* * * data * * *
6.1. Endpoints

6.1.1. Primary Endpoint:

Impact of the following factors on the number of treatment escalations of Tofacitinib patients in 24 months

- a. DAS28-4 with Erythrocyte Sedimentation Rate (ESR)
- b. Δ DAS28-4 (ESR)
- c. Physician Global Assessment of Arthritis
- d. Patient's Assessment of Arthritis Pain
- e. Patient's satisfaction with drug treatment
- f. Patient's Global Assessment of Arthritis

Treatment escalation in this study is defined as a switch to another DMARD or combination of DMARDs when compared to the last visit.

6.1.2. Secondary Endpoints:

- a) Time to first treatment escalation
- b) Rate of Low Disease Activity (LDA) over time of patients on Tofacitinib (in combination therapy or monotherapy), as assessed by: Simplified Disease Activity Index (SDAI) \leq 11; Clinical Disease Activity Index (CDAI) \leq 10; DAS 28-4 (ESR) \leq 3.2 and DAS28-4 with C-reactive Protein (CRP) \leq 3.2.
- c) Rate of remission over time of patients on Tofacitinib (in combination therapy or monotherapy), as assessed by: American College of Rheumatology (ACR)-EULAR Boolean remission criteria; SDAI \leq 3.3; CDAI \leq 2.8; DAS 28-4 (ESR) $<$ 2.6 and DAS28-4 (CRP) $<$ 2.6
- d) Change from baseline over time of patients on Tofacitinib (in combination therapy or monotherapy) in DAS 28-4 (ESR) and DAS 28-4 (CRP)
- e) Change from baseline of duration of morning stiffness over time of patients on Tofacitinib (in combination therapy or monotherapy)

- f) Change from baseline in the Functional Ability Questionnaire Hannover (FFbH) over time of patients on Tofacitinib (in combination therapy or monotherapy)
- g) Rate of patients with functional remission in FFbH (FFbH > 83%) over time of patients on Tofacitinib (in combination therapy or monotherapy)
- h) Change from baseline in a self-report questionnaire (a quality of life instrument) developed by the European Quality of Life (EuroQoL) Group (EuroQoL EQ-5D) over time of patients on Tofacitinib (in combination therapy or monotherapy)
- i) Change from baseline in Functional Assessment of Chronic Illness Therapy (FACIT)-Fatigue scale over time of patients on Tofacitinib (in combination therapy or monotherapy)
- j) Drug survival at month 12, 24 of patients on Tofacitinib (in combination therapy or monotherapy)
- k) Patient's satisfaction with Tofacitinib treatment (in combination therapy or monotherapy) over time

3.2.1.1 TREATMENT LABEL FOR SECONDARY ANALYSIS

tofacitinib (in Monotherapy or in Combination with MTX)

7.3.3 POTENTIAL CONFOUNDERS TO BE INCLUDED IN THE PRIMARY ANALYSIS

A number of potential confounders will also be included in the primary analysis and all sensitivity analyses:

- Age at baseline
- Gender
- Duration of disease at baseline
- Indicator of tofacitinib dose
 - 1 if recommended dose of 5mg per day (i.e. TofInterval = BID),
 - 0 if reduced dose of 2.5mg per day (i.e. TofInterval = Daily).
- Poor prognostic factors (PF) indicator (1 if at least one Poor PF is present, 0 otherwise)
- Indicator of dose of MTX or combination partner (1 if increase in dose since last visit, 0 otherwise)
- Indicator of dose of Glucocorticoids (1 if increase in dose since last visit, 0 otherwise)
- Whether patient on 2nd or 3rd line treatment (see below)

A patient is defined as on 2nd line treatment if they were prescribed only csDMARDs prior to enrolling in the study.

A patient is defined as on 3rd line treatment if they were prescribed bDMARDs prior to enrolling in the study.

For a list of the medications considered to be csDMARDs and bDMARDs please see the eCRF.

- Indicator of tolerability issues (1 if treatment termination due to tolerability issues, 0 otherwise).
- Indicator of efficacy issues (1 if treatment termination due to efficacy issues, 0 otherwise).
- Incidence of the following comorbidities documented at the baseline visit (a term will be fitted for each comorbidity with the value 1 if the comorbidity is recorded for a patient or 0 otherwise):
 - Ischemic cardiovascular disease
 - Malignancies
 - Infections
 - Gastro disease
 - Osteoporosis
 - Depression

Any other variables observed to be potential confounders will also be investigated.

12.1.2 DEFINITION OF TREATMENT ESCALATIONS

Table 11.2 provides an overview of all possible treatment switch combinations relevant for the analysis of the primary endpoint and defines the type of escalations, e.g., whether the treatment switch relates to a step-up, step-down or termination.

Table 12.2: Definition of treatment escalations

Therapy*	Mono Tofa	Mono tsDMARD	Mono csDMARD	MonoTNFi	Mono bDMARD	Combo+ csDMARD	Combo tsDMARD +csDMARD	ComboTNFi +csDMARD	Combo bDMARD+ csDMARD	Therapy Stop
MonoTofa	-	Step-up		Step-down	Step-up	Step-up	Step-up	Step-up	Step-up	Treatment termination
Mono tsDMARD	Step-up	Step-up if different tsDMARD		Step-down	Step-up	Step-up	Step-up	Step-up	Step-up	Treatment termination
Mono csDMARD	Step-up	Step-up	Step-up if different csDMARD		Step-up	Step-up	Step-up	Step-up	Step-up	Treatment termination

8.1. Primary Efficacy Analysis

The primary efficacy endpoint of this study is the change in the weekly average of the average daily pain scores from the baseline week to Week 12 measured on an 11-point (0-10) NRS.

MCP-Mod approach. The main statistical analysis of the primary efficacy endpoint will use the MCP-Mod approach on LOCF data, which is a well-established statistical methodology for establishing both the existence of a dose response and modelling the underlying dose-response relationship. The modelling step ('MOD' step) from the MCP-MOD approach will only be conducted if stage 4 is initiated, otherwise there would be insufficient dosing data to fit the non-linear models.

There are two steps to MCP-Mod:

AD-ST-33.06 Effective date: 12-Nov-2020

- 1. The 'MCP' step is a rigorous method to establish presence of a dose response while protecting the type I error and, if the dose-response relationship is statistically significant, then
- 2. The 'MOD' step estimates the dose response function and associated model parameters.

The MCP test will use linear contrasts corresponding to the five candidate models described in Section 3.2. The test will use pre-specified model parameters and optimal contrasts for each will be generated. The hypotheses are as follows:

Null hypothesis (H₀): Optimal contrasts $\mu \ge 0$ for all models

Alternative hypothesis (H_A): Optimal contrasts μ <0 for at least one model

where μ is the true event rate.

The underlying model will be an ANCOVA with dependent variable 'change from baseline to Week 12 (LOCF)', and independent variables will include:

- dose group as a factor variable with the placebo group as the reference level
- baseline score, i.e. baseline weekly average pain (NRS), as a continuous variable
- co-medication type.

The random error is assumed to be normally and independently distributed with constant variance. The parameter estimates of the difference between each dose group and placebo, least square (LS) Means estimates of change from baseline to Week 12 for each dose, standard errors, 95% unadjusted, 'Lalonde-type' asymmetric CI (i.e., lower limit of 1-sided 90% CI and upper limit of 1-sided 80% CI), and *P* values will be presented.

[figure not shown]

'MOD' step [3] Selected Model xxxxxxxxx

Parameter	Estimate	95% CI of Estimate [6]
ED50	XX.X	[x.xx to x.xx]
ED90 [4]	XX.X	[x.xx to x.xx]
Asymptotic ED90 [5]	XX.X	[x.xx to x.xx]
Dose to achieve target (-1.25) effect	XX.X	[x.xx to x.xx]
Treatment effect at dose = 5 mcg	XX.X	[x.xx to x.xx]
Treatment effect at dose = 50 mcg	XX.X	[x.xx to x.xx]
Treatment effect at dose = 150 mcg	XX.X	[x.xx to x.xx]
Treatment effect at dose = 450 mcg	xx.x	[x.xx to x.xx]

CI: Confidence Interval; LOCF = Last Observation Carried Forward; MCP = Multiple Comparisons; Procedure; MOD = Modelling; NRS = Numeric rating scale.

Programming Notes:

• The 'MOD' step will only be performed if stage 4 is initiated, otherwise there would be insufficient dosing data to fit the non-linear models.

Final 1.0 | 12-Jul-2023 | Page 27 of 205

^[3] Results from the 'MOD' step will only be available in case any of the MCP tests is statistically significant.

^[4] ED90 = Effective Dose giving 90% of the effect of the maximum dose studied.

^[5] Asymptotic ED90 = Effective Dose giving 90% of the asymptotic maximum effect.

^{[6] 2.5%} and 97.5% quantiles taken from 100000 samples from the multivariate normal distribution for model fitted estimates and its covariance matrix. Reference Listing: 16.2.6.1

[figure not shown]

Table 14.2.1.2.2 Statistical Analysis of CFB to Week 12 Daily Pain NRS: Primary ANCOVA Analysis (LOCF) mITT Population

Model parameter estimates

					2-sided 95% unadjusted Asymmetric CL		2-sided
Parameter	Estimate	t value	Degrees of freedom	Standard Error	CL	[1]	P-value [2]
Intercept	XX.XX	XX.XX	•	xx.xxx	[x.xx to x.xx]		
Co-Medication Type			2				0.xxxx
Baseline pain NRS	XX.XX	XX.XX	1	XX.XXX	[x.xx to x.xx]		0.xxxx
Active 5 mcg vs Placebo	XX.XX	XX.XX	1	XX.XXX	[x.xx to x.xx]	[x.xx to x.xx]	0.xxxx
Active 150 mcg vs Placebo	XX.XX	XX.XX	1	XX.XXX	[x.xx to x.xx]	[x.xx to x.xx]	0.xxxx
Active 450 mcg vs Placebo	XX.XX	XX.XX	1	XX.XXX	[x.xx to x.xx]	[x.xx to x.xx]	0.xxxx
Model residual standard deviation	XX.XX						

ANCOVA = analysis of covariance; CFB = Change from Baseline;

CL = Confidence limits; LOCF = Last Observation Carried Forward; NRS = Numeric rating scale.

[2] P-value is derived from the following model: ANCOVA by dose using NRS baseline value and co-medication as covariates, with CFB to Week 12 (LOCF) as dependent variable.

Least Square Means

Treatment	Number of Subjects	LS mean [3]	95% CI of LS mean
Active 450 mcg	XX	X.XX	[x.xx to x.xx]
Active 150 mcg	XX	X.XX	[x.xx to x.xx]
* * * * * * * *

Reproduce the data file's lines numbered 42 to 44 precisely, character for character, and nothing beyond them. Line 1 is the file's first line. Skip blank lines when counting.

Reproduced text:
- Incidence of the following comorbidities documented at the baseline visit (a term will be fitted for each comorbidity with the value 1 if the comorbidity is recorded for a patient or 0 otherwise):
 - Ischemic cardiovascular disease
 - Malignancies